Eamon De Valera Biography

From a sentence of death, Eamon de Valera rose to become leader of Sinn Fein and eventually the culture of the Republic of Ireland.

The shaping of the Republic of Eire (Ireland), its profound nationalism, and sense of self-determination, has brought forward many leaders, and buried many martyrs. Among the leaders, Eamon de Valera stands out as perhaps the most consistent and influential, certainly a father of the Republic.

De Valera was born in New York in 1882. A few years later, on the death of his father, he was sent to Ireland to be raised by his grandmother.

By the time of the 1916 Easter Uprising he was deeply embroiled in Irish independence politics, drawn to the direct action/force of arms approach of the Sinn Fein primarily because British concessions to constitutional, parliamentary approaches had been few and those few had generally lacked substance. Throughout his career, de Valera sought nothing less for Ireland than full independence without north/south partitioning.

He emerged a popular hero of the Easter Uprising, one of the few leaders who was not executed by the British. His death sentence was commuted to life. In the aftermath of the Uprising Sinn Fein was able to propagandize participants to the level of martyrs if dead, heroes if still alive, and thereby gain widespread public support for their political positions.

As a conciliatory gesture to encourage American entry into World War I, the British released many Irish prisoners in 1917, de Valera among them. That same year de Valera was elected President of Sinn Fein and the Irish Volunteers, the two most powerful political organizations in Ireland.

In 1918 de Valera was re-arrested, but escaped. The British presumably chose to leave well enough alone and began secret negotiations with the Irish organizations, despite that de Valera was a fugitive.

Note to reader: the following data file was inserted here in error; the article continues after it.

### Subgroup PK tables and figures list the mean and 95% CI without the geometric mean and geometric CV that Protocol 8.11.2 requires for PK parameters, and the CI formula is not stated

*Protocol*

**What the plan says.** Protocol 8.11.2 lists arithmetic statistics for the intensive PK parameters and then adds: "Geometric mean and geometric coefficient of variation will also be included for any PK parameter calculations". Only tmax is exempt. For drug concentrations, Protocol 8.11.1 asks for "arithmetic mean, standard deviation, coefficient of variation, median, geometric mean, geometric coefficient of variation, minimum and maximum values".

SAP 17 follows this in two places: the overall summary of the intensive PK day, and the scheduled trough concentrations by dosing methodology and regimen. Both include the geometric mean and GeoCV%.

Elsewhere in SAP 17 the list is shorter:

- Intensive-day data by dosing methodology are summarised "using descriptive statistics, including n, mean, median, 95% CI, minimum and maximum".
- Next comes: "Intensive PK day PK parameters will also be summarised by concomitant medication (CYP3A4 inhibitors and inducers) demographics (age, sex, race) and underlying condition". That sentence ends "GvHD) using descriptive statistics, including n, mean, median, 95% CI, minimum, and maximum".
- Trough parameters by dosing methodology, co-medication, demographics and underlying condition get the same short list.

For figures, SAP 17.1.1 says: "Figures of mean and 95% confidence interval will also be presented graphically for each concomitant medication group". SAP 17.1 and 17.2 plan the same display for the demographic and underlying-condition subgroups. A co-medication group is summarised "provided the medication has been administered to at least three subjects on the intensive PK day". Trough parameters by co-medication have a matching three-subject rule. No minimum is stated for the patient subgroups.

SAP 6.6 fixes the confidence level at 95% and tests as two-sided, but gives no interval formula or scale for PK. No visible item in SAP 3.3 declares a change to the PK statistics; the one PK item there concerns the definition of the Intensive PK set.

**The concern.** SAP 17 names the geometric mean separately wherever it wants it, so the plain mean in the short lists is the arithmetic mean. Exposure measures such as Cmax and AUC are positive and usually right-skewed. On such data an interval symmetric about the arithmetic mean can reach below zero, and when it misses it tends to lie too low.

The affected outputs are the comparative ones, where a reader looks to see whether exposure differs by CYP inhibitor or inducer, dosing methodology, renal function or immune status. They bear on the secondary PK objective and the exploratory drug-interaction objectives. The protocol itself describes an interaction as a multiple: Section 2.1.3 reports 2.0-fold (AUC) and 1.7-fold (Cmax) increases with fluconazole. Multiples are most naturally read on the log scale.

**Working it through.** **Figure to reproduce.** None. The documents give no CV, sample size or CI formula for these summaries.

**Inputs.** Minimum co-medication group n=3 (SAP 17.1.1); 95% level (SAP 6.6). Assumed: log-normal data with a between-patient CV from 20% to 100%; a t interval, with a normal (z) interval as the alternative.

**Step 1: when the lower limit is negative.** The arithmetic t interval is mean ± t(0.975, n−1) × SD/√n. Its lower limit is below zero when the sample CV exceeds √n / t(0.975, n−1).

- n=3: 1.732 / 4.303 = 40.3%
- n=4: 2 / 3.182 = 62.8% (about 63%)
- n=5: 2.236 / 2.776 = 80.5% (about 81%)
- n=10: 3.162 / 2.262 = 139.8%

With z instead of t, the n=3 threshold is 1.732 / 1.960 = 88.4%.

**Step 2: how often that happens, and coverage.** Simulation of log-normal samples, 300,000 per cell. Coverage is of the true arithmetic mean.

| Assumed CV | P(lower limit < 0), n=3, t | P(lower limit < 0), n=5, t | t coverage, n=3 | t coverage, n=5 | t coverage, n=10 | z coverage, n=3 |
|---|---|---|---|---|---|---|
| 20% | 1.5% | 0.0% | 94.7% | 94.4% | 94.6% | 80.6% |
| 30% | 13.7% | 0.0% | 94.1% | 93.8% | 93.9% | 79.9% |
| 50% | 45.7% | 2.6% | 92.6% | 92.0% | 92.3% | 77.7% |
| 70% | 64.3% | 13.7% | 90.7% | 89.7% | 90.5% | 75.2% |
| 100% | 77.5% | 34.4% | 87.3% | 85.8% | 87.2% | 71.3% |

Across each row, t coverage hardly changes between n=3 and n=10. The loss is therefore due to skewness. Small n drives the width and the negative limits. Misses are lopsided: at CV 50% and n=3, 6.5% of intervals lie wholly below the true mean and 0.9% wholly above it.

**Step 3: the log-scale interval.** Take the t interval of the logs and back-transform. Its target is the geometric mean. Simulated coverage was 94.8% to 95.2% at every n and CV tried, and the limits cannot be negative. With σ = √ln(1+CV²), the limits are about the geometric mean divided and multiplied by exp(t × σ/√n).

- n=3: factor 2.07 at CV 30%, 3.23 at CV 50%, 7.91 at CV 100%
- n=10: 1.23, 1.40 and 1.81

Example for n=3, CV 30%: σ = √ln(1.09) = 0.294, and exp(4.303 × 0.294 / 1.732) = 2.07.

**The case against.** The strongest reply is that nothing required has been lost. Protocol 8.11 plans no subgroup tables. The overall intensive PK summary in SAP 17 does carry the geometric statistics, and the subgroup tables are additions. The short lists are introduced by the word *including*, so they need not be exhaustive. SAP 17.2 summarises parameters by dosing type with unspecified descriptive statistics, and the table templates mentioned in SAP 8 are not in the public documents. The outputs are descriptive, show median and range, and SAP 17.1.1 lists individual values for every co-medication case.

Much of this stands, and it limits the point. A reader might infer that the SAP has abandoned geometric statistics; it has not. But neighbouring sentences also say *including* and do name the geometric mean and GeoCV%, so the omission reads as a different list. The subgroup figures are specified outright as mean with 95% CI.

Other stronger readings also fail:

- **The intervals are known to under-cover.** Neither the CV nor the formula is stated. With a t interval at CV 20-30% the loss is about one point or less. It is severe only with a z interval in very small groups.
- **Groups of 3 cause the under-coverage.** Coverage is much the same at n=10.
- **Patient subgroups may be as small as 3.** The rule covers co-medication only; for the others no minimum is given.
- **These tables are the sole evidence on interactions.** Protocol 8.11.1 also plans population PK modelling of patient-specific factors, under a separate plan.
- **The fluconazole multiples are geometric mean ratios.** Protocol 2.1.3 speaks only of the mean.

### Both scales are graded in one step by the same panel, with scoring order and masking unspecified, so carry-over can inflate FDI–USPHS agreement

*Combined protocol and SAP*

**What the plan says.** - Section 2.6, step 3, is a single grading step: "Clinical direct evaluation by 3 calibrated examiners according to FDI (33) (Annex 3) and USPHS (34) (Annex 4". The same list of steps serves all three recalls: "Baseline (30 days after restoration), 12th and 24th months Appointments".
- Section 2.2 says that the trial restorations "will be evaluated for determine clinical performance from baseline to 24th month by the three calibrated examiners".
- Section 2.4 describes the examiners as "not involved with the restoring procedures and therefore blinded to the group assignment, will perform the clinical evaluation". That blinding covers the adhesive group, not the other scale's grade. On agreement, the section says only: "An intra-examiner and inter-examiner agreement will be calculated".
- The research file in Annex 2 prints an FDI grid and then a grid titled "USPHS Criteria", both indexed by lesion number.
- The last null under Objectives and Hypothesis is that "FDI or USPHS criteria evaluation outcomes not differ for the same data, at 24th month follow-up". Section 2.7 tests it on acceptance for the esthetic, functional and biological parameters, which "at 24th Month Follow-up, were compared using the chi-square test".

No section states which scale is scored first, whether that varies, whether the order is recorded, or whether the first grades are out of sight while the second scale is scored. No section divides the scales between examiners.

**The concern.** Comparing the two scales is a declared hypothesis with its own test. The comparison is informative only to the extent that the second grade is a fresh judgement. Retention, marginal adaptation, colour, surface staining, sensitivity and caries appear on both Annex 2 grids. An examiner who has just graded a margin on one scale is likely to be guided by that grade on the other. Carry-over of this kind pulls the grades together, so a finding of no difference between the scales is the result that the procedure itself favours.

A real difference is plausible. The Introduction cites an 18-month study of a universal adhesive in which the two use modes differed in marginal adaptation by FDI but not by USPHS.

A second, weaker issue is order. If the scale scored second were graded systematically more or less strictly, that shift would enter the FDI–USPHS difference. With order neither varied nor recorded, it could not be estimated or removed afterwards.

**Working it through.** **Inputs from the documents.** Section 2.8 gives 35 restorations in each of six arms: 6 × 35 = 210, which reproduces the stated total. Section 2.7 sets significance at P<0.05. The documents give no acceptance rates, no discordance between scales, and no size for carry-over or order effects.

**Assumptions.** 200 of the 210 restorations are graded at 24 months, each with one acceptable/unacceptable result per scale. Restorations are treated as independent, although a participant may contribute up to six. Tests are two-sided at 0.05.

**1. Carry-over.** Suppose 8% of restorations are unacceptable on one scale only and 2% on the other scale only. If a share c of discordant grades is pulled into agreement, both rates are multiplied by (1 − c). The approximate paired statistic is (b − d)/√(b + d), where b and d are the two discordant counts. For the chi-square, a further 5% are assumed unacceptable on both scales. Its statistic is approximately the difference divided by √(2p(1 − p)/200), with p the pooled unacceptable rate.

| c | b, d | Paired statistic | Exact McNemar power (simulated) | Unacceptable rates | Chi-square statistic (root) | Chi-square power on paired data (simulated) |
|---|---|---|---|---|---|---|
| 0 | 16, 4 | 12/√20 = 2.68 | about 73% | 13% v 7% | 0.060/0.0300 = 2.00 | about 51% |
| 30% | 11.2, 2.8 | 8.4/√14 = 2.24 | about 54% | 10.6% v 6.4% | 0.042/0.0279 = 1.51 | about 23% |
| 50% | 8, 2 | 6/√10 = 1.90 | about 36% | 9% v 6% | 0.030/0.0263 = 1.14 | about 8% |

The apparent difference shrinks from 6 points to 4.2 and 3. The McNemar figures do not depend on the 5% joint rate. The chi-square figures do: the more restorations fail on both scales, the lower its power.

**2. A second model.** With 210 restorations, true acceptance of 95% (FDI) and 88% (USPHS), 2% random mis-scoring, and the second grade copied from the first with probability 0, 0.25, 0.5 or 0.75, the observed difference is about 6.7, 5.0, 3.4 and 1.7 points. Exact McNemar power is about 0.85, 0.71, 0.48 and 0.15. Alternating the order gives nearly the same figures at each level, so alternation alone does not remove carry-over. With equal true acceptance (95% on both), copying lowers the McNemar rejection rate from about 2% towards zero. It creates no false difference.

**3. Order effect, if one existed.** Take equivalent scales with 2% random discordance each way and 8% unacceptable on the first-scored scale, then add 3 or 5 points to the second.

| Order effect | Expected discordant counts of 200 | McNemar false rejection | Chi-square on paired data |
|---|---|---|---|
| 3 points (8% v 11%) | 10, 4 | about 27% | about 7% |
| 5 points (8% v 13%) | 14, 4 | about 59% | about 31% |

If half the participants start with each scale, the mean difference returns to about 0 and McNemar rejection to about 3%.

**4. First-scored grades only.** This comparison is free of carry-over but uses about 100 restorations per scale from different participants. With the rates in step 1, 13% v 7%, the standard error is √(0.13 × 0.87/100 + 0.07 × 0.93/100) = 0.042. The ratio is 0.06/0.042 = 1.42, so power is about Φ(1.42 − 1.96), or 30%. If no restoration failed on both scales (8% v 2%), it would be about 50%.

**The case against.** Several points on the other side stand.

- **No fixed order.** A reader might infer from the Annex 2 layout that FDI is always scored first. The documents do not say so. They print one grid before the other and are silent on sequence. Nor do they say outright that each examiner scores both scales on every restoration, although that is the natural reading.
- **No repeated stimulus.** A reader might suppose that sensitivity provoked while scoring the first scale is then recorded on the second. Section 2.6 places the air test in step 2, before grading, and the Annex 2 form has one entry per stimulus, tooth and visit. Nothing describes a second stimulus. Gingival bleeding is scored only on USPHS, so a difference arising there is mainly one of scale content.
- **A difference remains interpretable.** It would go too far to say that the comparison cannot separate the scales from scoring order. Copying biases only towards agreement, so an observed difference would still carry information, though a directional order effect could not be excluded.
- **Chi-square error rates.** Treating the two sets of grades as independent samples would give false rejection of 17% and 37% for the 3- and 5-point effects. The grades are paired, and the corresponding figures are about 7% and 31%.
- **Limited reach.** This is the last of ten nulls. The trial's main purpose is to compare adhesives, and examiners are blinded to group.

De Valera presented the case for Irish independence to treaty formulators at the Versailles Peace Conference, and was turned down flat. He then travelled to the United States, convinced recognition of his country by the United States would help sway the British. He was not afforded a hearing.

He returned to Ireland in 1920 to find that the British had legislated separate parliaments, in Dublin and Belfast, with provision for a joint Council of Ireland, anathematic to de Valera's view of a united Ireland. He fought on.

In December, 1921, the Irish Free State was proclaimed, with dominion status in the British Commonwealth. Ostensibly, this was another British concession to independence; however, the legislation contained a proviso that Ulster (Northern Ireland) could opt out if desired to do so. The population was for it. De Valera was against it. He left the formal government. He fought on.



De Valera attempted to form a government-in-exile. Civil war broke out. It was short-lived but deadly. Yet another group of Irish leaders and patriots died, including Michael Collins, one of the chief negotiators of the 1921-22 treaty.

From this low point, de Valera climbed back. By 1926 he had repudiated "direct action" and formed the Fianna Fail Party, which almost immediately won Opposition status in the Eire parliament, the Dail. The abolition of partition was a key Fianna Fail platform plank.